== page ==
“It’s true that this is not normal, but they just need to keep training and keep trying as they have been doing,” Zidane says.

“You don’t need to tell Karim and Cristiano that they should train more, it’s something they do. They will go out on the pitch and score, I am sure of it.”

Over his career, Ronaldo has thrived against Real’s crosstown rival, Atletico. He holds the record for the Spanish capital derby with 21 goals.

Benzema’s performances, however, have not been as impressive, with three goals in his last 14 league matches against Atletico.

Zidane says Ronaldo and Benzema focused on recovering their scoring form last week during the international break, when they stayed at the club instead of joining their national sides.

“We have been working on it,” he said. “What I want is that my players, my forwards, play well, and tomorrow is a good match for them to keep trying.”

Their scoring droughts have contributed to Real’s irregular season.

Real is in third place and level on points with Atletico, which is fourth after having trouble winning at its new Wanda Metropolitan Stadium.

Both sides need a victory to keep pace with leader Barcelona, which visits Leganes hours earlier.

If Barcelona wins, Madrid and Atletico will be staring at an 11-point gap by kickoff.

Why Caleb Porter isn’t the man for the USMNT

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The Portland Timbers are a cherry club in Major League Soccer.

Owner Merritt Paulson is as dedicated as any in the game and the supporters make 21,000-seat Providence Park one of the most intoxicating venues in the league.

So it’s a safe bet, much like the United States men’s national team, that the Timbers will be in fine shape when they find the replacement for their current departed combustible coach.

[ PST SURVEY: Who should be next USMNT coach? ]

In Portland’s case, it’s Caleb Porter. The former University of Akron mastermind left the club on Friday, fueling speculation that he must be in talks to be the next USMNT coach.

Please, no.

Porter’s name has been raised for some time as a successor to Jurgen Klinsmann or Bruce Arena and, at the risk of becoming a Cold Takes Exposed case, there are myriad reasons to dismiss him from consideration for the gig (which isn’t to say he shouldn’t be a risk-reward hire for another MLS side).

Porter has an MLS Cup Final win as Portland boss, though it should be noted it came in a season the Timbers had to rally to make the playoffs. He’s led the Timbers to two No. 1 seeds in the West, and won a national championship at Akron.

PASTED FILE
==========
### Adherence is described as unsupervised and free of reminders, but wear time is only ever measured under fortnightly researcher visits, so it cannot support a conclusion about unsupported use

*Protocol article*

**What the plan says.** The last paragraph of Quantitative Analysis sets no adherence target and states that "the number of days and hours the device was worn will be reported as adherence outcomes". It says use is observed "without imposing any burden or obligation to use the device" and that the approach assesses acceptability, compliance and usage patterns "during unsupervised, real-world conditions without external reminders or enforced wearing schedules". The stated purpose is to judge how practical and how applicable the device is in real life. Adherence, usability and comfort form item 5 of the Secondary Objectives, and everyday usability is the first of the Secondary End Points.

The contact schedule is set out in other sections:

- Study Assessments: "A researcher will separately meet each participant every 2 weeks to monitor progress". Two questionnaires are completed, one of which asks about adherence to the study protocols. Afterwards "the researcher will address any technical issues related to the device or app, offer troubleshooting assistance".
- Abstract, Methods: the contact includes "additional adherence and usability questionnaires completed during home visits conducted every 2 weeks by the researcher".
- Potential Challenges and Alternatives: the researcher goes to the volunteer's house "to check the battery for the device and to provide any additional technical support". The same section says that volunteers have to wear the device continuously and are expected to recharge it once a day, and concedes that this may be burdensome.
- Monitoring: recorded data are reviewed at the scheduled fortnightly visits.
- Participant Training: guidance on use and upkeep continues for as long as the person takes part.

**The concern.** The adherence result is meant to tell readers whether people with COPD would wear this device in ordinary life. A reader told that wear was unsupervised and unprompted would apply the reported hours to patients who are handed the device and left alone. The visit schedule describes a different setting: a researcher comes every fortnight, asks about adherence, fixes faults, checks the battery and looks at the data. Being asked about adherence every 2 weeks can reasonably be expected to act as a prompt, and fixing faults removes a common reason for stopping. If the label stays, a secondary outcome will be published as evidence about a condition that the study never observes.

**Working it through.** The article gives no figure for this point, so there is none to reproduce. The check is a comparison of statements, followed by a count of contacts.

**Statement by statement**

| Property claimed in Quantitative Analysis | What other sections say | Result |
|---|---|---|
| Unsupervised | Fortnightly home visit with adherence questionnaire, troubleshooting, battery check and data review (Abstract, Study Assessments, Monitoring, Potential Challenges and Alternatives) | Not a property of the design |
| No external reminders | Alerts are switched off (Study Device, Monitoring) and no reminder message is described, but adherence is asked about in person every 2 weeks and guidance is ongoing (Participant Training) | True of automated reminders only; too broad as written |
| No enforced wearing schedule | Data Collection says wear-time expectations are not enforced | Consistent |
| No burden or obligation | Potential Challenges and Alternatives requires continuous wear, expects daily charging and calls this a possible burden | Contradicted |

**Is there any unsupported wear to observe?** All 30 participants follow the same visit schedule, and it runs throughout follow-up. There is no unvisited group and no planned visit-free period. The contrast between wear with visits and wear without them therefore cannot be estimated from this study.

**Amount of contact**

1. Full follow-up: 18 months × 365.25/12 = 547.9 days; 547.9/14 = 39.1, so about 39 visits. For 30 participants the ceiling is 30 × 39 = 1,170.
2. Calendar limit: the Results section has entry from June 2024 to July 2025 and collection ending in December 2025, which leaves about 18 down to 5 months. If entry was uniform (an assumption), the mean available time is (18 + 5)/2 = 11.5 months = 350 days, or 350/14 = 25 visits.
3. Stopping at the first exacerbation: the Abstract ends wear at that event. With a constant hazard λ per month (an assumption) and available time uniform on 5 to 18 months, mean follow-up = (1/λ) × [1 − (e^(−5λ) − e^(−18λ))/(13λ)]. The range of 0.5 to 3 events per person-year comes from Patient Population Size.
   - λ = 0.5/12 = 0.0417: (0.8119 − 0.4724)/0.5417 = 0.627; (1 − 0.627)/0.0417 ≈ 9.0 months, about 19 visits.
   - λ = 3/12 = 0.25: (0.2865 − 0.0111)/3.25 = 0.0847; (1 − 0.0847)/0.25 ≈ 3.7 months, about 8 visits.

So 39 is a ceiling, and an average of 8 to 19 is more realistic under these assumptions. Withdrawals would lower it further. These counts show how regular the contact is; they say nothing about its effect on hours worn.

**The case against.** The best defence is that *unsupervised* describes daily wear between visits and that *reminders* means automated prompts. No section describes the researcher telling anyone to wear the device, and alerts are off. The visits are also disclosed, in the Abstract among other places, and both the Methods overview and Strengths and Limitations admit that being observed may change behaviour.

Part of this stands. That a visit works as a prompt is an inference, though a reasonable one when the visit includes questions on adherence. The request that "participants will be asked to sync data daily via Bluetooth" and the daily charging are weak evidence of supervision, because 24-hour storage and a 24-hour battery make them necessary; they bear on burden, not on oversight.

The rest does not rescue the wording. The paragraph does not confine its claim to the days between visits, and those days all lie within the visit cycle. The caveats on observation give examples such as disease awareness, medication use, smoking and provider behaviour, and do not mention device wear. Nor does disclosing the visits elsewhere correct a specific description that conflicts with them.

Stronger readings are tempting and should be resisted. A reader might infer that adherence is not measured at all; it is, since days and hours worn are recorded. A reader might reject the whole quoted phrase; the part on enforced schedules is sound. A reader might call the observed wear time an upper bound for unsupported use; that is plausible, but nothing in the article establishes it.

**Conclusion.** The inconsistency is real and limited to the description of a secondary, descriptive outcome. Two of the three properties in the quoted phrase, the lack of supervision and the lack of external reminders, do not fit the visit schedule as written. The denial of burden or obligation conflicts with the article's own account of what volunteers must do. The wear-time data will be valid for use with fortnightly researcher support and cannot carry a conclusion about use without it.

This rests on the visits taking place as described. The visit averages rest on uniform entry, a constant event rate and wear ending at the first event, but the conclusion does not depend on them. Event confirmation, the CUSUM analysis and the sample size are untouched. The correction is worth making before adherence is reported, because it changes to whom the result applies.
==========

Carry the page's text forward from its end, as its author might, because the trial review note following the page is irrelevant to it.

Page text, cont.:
Those are all incredibly positive, but the reasons he’s a risk for a program in disarray are many.

  1. His previous experience with the U.S., leading the Olympic qualifying team, saw a fairly-loaded U-23 fail to escape the group stage of qualifying.
  2. For all their successes, the Timbers twice missed the MLS Cup Playoffs during his five seasons in charge.
  3. Despite it’s low profile prior to its national championship, Akron, was very good before he arrived under Ken Lolla, now with Louisville, and has been quite good since he left under Jared Embick.

This isn’t to say the 42-year-old Porter is not a good coach. That would be foolish, and it would be interesting to see how he’d fare leading an overseas club or other national team.

But his record simply isn’t strong enough to take the reins of the USMNT. As silly as this sounds, perhaps he could’ve been a name to consider should the Yanks have squeaked into the World Cup with Arena. But they didn’t, and risk is not the name of the game right now.

Let’s start with his Portland tenure.

Timbers under Porter
2013* – 1st place, West; 3rd overall; 6 clear of 6th
2014 – 6th place, West; 11th overall;
2015* – 3rd place, West; 5th overall; 6 clear of 7th, MLS Cup champions
2016 – 7th place, West; 12th overall
2017* – 1st place, West; 6th overall; 7 pts clear of 7th

The Timbers may still be alive this season had Diego Chara not been injured in this season’s playoffs, and that should be noted. It should also be mentioned that Portland did not fire Porter, according to all accounts.